It was also reported that General Carranza declined to view the proceedings at Saltillo as a conference for the negotiation of the terms upon which Mexico City would be surrendered, as he took the position that the Constitutionalists, being victors in the war, were entitled to the unconditional surrender of the city and government, and that it was necessary only to arrange the formalities of the transfer of authority from the Carbajal regime to the Constitutionalists. He is reported as having been particularly opposed to granting a general amnesty, which might include the persons criminally responsible for the assassination of former President Madero and Vice-President Suarez.

On the night of August 12th, the provisional president and his Cabinet fled from Mexico City and at the same time the city was evacuated by the Federal Army. President Carbajal left a manifesto to the people stating that inasmuch as his overtures were met by the uncompromising demands of the Constitutionalists for unconditional surrender, only two courses were open to him,-fight or flight, and that his government accordingly could not stand. The duty and responsibility of preserving order in Mexico City pending its occupation by the Constitutionalists devolved upon General Iturbide, Governor of the Federal District. On the following day Governor Iturbide visited General Carranza and arranged for his occupation of the city. The terms of the arrangement are reported to have been as follows:

First, the evacuating troops shall withdraw to towns on the railway between Mexico City and Puebla in groups not exceeding 5,000 men. They must not take artillery with them nor reserves of ammunition. When the troops are thus distributed they will be disarmed by representatives of the new government.

Second, the troops at Manzanillo, Cordoba, and Jalapa and in the States of Chiapas, Tabasco, Campeachy, and Yucatan shall be disarmed at their present stations. *Third, in proportion as the Federals withdraw the Constitutionalists shall occupy the positions evacuated by them.

Fourth, the Federal troops garrisoning the towns of San Angel, Tlalpam, Xochimilco and other points fronting the Zapatista position, will be disarmed at those point when they are relieved by the Constitutionalist forces.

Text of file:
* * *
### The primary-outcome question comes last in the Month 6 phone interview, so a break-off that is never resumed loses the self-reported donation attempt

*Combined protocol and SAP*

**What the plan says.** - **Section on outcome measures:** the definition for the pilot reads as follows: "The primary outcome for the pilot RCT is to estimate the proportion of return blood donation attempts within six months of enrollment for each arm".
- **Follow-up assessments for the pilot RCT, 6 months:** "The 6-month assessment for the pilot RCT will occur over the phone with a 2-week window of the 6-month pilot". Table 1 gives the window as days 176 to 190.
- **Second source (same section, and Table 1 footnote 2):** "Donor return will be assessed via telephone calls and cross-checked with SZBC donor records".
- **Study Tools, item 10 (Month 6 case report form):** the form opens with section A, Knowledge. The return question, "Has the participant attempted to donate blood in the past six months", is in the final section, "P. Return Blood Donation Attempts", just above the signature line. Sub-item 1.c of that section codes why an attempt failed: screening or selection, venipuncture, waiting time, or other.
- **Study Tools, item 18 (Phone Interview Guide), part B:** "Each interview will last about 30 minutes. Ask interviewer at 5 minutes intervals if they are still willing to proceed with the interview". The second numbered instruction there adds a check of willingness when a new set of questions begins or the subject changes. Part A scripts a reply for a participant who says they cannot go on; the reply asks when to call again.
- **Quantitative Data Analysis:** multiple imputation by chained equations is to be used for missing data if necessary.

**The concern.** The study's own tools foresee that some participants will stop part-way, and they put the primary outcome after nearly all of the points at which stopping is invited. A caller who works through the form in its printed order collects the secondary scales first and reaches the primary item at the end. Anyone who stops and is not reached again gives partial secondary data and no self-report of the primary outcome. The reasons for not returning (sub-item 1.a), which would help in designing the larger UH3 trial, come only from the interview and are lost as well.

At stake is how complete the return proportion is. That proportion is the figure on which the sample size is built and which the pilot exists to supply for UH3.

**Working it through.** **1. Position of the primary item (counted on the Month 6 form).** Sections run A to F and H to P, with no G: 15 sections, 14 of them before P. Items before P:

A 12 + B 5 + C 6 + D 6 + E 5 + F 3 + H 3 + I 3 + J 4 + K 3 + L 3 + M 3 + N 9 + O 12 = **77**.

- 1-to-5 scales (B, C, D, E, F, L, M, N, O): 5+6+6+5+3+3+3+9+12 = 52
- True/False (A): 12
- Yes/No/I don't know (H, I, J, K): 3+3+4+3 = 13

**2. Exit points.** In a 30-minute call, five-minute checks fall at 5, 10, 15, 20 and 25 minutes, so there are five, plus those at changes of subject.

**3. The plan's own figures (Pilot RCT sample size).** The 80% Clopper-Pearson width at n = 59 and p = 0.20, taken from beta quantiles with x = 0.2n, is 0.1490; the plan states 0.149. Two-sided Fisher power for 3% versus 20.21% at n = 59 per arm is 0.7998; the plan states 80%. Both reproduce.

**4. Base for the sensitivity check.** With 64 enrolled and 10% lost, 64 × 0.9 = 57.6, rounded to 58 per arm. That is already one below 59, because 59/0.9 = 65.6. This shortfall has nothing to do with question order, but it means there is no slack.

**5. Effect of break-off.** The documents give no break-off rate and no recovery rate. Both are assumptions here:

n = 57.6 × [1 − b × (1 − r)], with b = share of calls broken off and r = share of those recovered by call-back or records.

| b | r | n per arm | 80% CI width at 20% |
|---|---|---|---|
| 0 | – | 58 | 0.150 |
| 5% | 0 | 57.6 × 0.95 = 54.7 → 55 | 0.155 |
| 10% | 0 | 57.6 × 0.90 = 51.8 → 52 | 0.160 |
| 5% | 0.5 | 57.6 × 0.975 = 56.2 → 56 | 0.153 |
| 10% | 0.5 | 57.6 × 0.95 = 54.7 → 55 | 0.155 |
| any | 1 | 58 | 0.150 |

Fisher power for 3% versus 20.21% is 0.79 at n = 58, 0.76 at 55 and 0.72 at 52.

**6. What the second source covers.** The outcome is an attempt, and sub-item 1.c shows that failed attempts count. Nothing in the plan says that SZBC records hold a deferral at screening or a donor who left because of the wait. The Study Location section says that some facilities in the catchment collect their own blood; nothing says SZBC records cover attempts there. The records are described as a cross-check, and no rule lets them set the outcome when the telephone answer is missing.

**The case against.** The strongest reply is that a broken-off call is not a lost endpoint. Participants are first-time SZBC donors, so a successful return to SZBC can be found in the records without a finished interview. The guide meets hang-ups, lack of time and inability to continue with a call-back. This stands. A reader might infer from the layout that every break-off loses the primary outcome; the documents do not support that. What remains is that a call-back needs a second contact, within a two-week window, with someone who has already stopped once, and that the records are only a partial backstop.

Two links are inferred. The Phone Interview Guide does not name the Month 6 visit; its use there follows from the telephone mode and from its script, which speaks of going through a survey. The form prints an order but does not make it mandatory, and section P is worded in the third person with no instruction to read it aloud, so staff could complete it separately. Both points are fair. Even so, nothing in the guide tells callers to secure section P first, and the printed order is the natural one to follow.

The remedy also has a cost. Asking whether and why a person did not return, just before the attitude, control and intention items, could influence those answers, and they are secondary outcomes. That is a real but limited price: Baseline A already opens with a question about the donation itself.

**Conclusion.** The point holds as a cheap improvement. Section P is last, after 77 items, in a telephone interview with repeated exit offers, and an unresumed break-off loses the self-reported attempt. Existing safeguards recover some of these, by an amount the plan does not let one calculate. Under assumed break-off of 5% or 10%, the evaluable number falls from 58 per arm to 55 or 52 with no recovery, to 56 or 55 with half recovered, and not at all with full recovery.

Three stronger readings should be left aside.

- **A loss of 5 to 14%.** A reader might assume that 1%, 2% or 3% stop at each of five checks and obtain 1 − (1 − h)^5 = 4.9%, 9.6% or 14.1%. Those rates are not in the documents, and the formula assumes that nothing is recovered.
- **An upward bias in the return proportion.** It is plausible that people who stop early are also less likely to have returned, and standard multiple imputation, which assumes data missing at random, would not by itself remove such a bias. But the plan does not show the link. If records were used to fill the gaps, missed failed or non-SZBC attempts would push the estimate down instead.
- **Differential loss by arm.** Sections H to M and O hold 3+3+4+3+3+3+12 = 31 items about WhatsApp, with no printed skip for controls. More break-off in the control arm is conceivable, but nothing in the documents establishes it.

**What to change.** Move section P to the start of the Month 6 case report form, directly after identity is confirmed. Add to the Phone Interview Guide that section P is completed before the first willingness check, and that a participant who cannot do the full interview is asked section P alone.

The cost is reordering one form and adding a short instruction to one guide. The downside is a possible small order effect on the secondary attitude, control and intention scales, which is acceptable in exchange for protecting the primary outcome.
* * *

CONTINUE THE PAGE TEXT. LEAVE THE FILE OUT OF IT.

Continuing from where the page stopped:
Fifth, the departing Federals shall not be molested by the Constitutionalists. Sixth, military men unable to depart shall enjoy all guarantees.

Seventh, Gen. Obregon undertakes to furnish soldiers with means of returning to their homes.

Eighth, Generals and other officers shall hold themselves at the disposition of the First Chief of the Constitutionalists, who, on entering the capital, will be clothed with the character of the provisional President of the republic.

On August 15th the Constitutionalist Army, under General Obregon, entered the capital and on August 20th General Carranza made a triumphant entry into the city and assumed the reins of government.

Rumors of disagreement between factions of the victors, current even before General Carranza entered Mexico City, have since materialized into an open rupture between Generals Villa, Zapata and Carranza. Whether or not this is the beginning of another revolution in Mexico cannot be foretold at the present writing-October 15, 1914-as earnest efforts are being made to adjust the differences between the several leaders. On September 15 President Wilson ordered the withdrawal of the American troops from Vera Cruz. His explanation of this action was that it was taken “in view of the entire removal of the circumstances which were thought to justify the occupation. The further presence of the troops is deemed unnecessary.” The carrying out of the order has apparently, however, been postponed until the danger of armed conflict between the Constitutionalist factions is passed.

Should the efforts now being made to avoid further bloodshed be successful, the turn which events have taken in Mexico cannot help but give great satisfaction to President Wilson, as they seem to vindicate completely his policy, which has been termed “watchful waiting.” Whether or not the events which have taken place will turn out in the long run to be for the best interests of the people of Mexico remains to be seen. That these interests were in the mind of President Wilson when he refused to recognize Huerta because of the manner in which he came into power and when he adopted and pursued his peaceful policy is indicated by the following extract from his address delivered at the national celebration at Independence Square, Philadelphia, on the 4th of July last:

You know what a big question there is in Mexico. Eighty-five per cent of the Mexican people have never been allowed to have a look-in in regard to their government and the rights which have been exercised by the other fifteen per cent. Do you